The Most Important 3 V's of Big Data
Big Data

The Most Important 3 V's of Big Data


Big data analytics is a term that describes the process of using data to discover trends, patterns, and other correlations, as well as using them to make data-driven decisions.

But, what's Big data Analytics in a more advanced manner ?

Defining Advanced Analytics as a Discovery Mission:

According to a 2009 TDWI survey, 38% of organizations surveyed reported practicing advanced analytics, whereas 85% said they would be practicing it within three years.1 Why the rush to advanced analytics? First, change is rampant in business, as seen in the multiple “economies” we’ve gone through in recent years. Analytics helps us discover what has changed and how we should react. Second, as we crawl out of the recession and into the recovery, there are more and more business opportunities that should be seized. To that end, advanced analytics is the best way to discover new customer segments, identify the best suppliers, associate products of affinity, understand sales seasonality, and so on. For these reasons, TDWI has seen a steady stream of user organizations implementing analytics in recent years.

Defining Big Data Via the Three Vs

Most definitions of big data focus on the size of data in storage. Size matters, but there are other important attributes of big data, namely data variety and data velocity. The three Vs of big data (volume, variety, and velocity) constitute a comprehensive definition, and they bust the myth that big data is only about data volume. In addition, each of the three Vs has its own ramifications for analytics.

Data volume as a defining attribute of big data. 

It’s obvious that data volume is the primary attribute of big data. With that in mind, most people define big data in terabytes—sometimes petabytes. For example, a number of users interviewed by TDWI are managing 3 to 10 terabytes (TB) of data for analytics. Yet, big data can also be quantified by counting records, transactions or tables. Some organizations find it more useful to quantify big data in terms of time. For example, due to the seven-year statute of limitations in the U.S., many forms prefer to keep seven years of data available for risk, compliance, and legal analysis.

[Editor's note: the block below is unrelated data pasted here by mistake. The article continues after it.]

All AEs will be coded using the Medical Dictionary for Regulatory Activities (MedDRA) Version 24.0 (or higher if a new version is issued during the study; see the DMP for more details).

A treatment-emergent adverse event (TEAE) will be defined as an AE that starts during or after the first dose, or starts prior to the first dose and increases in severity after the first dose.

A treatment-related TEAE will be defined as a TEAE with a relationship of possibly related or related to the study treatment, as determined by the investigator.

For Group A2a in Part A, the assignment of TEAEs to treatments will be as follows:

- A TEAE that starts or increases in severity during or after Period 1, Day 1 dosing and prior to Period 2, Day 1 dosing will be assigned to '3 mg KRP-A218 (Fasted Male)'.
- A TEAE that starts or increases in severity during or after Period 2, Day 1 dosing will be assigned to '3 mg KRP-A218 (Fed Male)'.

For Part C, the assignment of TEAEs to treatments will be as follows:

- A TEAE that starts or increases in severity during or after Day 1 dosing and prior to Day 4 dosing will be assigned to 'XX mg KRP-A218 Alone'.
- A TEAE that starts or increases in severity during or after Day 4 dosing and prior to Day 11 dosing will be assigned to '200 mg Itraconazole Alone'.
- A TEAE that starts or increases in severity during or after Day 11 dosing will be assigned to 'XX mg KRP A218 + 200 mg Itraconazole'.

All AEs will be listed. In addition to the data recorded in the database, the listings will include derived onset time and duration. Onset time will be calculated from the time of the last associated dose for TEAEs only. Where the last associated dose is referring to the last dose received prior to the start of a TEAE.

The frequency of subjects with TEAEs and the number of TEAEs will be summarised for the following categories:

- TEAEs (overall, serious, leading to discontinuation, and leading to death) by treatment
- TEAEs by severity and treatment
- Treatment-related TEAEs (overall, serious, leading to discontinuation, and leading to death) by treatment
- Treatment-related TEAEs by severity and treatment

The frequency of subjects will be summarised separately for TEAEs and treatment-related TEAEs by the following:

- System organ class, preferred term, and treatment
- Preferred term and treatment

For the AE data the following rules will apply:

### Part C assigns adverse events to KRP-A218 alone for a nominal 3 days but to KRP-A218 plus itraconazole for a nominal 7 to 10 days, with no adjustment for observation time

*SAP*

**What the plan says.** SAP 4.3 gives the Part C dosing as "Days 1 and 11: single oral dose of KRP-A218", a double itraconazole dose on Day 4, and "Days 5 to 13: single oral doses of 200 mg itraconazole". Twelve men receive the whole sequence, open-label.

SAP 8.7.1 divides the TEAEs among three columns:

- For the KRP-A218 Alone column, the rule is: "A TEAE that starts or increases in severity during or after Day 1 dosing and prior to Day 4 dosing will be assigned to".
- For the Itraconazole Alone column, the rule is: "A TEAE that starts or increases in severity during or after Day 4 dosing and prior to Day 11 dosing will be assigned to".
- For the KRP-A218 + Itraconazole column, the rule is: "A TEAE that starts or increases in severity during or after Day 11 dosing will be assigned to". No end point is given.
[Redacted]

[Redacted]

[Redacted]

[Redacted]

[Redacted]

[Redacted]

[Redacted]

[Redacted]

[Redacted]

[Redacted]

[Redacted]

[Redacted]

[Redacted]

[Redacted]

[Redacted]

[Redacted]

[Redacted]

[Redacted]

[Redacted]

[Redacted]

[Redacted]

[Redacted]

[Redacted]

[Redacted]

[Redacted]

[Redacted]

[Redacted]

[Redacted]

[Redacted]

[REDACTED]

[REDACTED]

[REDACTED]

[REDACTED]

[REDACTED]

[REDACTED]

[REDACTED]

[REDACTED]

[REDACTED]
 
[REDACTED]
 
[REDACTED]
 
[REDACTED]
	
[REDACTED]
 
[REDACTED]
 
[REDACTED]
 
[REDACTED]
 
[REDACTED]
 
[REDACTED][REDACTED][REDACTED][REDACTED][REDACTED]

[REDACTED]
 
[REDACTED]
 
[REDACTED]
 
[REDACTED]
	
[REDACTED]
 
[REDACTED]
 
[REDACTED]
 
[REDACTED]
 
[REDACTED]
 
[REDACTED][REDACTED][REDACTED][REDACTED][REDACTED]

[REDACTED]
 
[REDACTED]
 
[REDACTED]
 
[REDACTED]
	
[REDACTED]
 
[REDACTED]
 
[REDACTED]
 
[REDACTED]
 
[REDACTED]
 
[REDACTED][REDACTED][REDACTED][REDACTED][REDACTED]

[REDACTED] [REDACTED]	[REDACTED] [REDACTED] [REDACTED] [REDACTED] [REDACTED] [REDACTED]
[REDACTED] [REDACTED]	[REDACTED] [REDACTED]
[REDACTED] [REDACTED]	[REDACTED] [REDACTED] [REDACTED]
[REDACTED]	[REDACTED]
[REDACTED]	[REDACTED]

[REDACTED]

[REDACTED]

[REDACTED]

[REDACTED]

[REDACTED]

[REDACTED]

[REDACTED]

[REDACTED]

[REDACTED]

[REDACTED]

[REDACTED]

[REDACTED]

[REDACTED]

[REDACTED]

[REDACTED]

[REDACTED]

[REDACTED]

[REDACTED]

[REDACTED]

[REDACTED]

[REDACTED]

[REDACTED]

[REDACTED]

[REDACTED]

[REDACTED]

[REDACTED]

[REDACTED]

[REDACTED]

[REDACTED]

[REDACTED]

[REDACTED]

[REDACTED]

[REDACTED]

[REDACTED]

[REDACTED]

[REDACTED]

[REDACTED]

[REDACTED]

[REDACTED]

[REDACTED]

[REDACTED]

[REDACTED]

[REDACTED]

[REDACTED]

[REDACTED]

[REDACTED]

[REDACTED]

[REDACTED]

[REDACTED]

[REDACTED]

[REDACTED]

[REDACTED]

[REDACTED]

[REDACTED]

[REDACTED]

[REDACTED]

The scope of big data varies widely.

The scope of big data affects its quantification, too. For example, in many organizations, the data collected for general data warehousing differs from data collected specifically for analytics. Different forms of analytics may have different data sets. Some analytic practices lead a business analyst or similar user to create ad hoc analytic data sets per analytic project. Ten, there’s the entire enterprise, which in toto has its own, even larger scope of big data. Furthermore, each of these quantifications of big data grows continuously. All this makes big data for analytics a moving target that’s tough to quantify.

Data type variety as a defining attribute of big data.

One of the things that makes big data really big is that it’s coming from a greater variety of sources than ever before. Many of the newer ones are Web sources, including logs, clickstreams, and social media. Sure, user organizations have been collecting Web data for years. But, for most organizations, it’s been a kind of hoarding. We’ve seen similar untapped big data collected and hoarded, such as RFID data from supply chain applications, text data from call center applications, semi structured data from various business-to-business processes, and geospatial data in logistics. What’s changed is that far more users are now analyzing big data instead of merely hoarding it. The few organizations that have been analyzing this data now do so at a more complex and sophisticated level. Big data isn’t new, but the effective analytical leveraging of big data is.

Data feed velocity as a defining attribute of big data. 

Big data can be described by its velocity or speed. You may prefer to think of it as the frequency of data generation or the frequency of data delivery. For example, think of the stream of data coming of of any kind of device or sensor, say robotic manufacturing machines, thermometers sensing temperature, microphones listening for movement in a secure area, or video cameras scanning for a specific face in a crowd. The collection of big data in real time isn’t new; many forms have been collecting clickstream data from Web sites for years, using streaming data to make purchase recommendations to Web visitors. With sensor and Web data flying at you relentlessly in real time, data volumes get big in a hurry. Even more challenging, the analytics that go with streaming data have to make sense of the data and possibly take action—all in real time.

  • Reem Sadek
  • Mar, 27 2022

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